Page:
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    Return int value of a function ?


    What is the general proper way to use an INTEGER value returned by a function?

    For example:
    Code:
    int function1(...)
    {
    ...
    }
    
    
    int main()
    {
        int ret=function1(....);  <----calling the function
    
    
        ret=ret+1;
    ....
    ..
    
    ....
    Will "ret" CORRECTLY eavaluate to the integer i want ?

    Because for example, i know that you can't use the raw name of the function immediately- you have to declare an int which will be assigned to the name of function1.

    Just to know if i should dig inside the function for my mistake or is it the wrong syntax above ?? because he messes up something with a pointer/address.
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    int ret=function1;

    You know that is wrong, but I still don't understand what you want to do. As written, that is taking the address of function1 and assigning it to ret, but since ret is an int and not a function pointer that will throw a warning. That should be written thus (assuming that the function takes no arguments):
    int ret=function1();
    {ABE: OK, you edited that before I finished my reply.}

    As for how to interpret and use a return value, that all depends on what the return value means. Go to the man pages of various library functions for examples. On each man page, there is a section called Return Value which describes what return values you should expect and what they mean. scanf returns the number of conversions that it performed. printf returns the number of characters printed. scanf will also return EOF if either end-of-file is reached or an error happens, while printf will return a negative value to indicate an error. Similarly, recv, a function used with TCP sockets, will return either the number of bytes received, a -1 if it encountered an error, or zero if the other host is shutting down the connection. strcmp will return a zero if the strings match, a negative number if the first string is less than the second, or a positive value if it's greater than the second. fopen will return a pointer to a FILE struct for the file that just opened or NULL if the open failed.

    What the return value means can be completely different for different functions. Even though you may start to see patterns forming (NULL or a negative number in case of error), you need to look up what each function's return values mean. And what those return values mean will determine how you should use them.
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    My function receives a few arguments, one of them being a large array of characters. It's supposed to return a certain number (like 5,6,7). Instead i get some address: 18944777222 or something of the sort.

    INSIDE the function, JUST BEFORE the return line, i print the value to be returned and it's the RIGHT value. But RIGHT AFTER it gets to main it becomes an ADDRESS no matter what i try to do.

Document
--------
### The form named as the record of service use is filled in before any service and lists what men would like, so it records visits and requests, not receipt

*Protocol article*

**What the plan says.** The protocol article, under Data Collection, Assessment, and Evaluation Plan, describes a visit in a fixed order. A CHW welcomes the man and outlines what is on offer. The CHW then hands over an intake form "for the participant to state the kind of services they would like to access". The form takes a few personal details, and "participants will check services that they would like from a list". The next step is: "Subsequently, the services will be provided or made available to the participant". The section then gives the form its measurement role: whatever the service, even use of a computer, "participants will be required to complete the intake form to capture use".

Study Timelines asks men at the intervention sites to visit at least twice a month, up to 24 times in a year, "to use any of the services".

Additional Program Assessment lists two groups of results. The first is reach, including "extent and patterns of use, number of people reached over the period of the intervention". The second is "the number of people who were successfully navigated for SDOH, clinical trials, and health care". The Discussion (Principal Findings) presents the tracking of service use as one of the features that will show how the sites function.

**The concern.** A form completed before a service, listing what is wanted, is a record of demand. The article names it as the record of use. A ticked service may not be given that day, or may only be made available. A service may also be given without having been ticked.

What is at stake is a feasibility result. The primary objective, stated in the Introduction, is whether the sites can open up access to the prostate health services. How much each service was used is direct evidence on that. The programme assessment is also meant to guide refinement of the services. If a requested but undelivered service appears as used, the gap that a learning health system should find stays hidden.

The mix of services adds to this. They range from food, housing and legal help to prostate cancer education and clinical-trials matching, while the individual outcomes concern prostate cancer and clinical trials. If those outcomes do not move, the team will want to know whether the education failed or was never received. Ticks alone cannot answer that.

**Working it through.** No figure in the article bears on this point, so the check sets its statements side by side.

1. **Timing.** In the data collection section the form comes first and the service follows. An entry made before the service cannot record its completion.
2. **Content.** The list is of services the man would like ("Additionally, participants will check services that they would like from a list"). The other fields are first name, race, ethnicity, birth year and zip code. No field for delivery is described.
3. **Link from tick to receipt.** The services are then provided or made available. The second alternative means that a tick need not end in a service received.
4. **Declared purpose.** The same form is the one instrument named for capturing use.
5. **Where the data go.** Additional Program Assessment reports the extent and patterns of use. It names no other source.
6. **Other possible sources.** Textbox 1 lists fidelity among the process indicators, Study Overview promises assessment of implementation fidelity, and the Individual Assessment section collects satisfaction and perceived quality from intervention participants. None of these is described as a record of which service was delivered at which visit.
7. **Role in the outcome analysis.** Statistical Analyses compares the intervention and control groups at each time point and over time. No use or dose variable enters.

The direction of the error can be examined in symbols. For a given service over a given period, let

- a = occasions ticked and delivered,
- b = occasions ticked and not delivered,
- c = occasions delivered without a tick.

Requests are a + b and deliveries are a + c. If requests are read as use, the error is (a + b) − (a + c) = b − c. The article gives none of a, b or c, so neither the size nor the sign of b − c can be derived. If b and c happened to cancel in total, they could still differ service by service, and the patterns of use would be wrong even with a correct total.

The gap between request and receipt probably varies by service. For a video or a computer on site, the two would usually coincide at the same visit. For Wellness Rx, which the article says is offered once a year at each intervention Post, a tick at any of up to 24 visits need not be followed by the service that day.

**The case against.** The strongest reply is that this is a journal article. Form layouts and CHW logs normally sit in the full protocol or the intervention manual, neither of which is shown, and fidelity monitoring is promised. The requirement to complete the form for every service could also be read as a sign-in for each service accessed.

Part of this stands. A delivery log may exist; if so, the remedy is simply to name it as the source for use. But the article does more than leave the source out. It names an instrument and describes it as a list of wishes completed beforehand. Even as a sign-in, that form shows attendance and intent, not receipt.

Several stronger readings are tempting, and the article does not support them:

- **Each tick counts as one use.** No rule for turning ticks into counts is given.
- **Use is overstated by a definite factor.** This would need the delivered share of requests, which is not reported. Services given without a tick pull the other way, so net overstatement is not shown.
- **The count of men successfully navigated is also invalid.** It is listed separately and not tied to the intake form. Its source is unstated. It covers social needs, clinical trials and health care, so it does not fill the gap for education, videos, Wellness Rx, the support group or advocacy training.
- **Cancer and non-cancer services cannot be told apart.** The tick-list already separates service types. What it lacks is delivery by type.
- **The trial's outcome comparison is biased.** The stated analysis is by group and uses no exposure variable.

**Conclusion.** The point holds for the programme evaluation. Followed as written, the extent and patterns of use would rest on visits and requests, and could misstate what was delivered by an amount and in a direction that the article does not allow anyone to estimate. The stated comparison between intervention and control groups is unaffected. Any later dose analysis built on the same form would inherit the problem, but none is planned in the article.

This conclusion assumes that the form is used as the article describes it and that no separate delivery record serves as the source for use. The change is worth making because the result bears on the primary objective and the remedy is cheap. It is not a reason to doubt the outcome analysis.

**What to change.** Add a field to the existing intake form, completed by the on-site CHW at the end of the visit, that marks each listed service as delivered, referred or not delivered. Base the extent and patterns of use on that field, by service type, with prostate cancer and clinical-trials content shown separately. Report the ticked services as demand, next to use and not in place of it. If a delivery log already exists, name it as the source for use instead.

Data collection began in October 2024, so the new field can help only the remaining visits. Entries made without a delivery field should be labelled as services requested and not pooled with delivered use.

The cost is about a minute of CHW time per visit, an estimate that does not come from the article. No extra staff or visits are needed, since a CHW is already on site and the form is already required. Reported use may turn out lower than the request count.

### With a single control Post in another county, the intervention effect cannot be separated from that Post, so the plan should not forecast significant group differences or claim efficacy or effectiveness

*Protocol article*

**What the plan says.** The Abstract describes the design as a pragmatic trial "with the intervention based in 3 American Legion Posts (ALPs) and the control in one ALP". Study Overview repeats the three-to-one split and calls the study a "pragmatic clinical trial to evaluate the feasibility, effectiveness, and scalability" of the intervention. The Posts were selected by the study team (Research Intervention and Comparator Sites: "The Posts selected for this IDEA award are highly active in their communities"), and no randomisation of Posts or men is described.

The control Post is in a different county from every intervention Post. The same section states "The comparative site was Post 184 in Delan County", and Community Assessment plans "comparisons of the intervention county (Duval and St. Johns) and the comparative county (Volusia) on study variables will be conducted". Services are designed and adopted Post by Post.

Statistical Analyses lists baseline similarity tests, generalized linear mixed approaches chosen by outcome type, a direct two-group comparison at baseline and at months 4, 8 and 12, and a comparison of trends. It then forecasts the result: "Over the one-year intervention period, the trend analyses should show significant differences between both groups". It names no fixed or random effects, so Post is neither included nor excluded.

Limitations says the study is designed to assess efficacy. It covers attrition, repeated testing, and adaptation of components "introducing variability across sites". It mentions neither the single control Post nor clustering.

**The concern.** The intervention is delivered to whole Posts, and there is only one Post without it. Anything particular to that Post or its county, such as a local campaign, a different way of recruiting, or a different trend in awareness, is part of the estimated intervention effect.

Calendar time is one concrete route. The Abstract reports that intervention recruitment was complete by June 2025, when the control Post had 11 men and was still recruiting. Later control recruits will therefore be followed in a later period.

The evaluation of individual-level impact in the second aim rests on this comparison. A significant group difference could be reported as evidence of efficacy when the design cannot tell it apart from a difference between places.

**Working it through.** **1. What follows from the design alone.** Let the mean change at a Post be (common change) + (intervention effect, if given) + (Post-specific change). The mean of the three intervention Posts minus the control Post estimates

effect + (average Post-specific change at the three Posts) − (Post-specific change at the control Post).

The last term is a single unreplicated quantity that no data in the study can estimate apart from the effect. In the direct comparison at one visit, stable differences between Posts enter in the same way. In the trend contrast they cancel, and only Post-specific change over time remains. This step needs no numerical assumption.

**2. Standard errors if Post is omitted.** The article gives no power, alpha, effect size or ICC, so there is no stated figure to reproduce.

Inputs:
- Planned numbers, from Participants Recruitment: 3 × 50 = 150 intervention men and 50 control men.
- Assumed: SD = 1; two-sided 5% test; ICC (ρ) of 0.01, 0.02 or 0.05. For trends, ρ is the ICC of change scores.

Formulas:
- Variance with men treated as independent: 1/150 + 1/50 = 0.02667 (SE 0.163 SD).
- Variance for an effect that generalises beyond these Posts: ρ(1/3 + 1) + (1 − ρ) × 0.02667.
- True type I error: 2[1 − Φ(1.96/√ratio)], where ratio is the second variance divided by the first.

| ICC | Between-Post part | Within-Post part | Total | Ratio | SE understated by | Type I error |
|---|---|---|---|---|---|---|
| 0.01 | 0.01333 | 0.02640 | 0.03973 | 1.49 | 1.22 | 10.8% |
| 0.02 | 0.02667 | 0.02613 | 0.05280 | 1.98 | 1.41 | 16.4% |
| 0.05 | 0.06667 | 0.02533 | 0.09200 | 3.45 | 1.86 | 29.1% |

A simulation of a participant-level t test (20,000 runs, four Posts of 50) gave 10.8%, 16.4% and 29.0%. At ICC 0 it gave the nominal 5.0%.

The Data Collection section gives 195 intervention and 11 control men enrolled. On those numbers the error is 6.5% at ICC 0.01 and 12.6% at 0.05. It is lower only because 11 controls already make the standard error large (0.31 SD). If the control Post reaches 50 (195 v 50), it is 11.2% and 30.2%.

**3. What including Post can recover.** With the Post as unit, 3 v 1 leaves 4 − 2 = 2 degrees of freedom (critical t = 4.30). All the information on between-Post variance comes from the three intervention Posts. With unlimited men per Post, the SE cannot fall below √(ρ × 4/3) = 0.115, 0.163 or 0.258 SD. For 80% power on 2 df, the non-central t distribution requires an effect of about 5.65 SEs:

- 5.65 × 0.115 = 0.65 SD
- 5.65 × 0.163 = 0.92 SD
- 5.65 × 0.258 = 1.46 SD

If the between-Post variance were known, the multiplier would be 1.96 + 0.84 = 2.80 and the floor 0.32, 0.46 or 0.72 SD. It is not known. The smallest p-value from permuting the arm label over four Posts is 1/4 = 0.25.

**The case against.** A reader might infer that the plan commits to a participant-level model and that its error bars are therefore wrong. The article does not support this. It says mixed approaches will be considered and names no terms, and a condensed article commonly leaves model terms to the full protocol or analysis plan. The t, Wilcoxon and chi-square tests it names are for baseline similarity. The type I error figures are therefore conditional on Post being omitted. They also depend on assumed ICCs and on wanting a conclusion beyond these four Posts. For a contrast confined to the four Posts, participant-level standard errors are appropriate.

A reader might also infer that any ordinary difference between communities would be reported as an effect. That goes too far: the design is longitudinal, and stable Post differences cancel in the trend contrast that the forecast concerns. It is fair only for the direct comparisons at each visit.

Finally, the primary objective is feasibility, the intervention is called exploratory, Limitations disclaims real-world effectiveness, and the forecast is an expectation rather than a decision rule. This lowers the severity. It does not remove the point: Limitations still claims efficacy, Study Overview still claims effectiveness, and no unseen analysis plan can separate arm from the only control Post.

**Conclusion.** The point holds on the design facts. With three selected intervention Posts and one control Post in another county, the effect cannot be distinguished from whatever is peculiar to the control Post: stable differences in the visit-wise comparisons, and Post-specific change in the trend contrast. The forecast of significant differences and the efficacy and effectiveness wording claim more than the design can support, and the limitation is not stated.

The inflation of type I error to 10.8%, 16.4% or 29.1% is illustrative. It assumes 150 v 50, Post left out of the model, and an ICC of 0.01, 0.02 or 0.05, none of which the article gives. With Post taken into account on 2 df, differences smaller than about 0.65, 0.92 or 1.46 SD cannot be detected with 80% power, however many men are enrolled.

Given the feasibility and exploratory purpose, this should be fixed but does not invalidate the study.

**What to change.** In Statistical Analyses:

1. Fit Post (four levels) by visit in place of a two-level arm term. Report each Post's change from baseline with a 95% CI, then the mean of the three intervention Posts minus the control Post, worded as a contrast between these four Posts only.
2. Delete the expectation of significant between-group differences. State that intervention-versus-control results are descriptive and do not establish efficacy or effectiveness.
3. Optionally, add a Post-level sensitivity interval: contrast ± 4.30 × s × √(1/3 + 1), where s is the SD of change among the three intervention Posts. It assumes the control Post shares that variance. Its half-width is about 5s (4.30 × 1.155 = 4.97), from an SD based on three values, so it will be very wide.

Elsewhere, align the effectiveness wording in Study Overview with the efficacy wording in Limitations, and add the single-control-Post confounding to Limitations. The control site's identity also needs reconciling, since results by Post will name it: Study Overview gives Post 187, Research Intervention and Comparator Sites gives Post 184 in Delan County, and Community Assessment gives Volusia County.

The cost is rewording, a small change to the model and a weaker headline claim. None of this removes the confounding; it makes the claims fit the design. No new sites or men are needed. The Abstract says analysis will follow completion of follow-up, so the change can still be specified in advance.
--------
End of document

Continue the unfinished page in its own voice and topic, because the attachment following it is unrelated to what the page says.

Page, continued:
How to turn it into that same int that was on its way from the function to main but never made it ? I tried the following:
    Code:
    create_list(text,i);
    int ret=create_list;
    printf("%d", ret);
    and still got an address

    I didn't want to shovel about the rest of the code, just the syntax of the return in general-- does it still look wrong ? If no, i'll just keep digging.
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    Code:
    create_list(text,i);
    int ret=create_list;
    printf("%d", ret);
    As I already told you, that create_list is the address of the function, not a function call. You even corrected it, but now you're making the same mistake again.

    First you make an actual function call, but you throw the return value away. Then you set ret, which is an int, to the address of the function. Your compiler should be having fits over that, throwing warnings at you! You keep getting an address, because that is what you keep setting ret to!

    Why don't you simply assign the return value of the function call to ret?
    int ret = create_list(text,i);
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    Yeah, probably something else is messed up in my entire program.

    Because you know when you use the function power(), you can do this: printf("2^3=%d", power(2,3)); WITHOUT storing it in a ret variable first...Just using its raw name.
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    No, that's not "just using its raw name". You're using a function call as an expression. An expression evaluates to a value. The value of a function call is its return value.

    Similarly, an assignment statement is basically: <lvalue> = <rvalue>;
    An lvalue (from "left value") is an expression that must evaluate to a location where the value being assigned is to be stored; that can be a variable name, a dereferenced pointer, or the like. An rvalue (from "right value") is an expression that evaluates to the value that is to be stored. Therefore, in

    double num = power(2,3);

    double num is the lvalue and power(2,3) is the rvalue. num is the name of the variable where the value of the rvalue will be stored. power(2,3) is the expression that will be evaluated to obtain the value to be stored, with in this case is the return value of the function call.

    It has nothing directly to do with a function name, "raw" or otherwise. It has everything to do with lvalue and rvalue expressions.
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    It suddenly seems to work, even like this: printf("Return value is: %d", function1(text));

    The Lvalue and Rvalue probably solved it.

    I just put it in a completely new source file, wrote a smaller code. Trying to add layer by layer to see where it falls.

    Thanks a lot.

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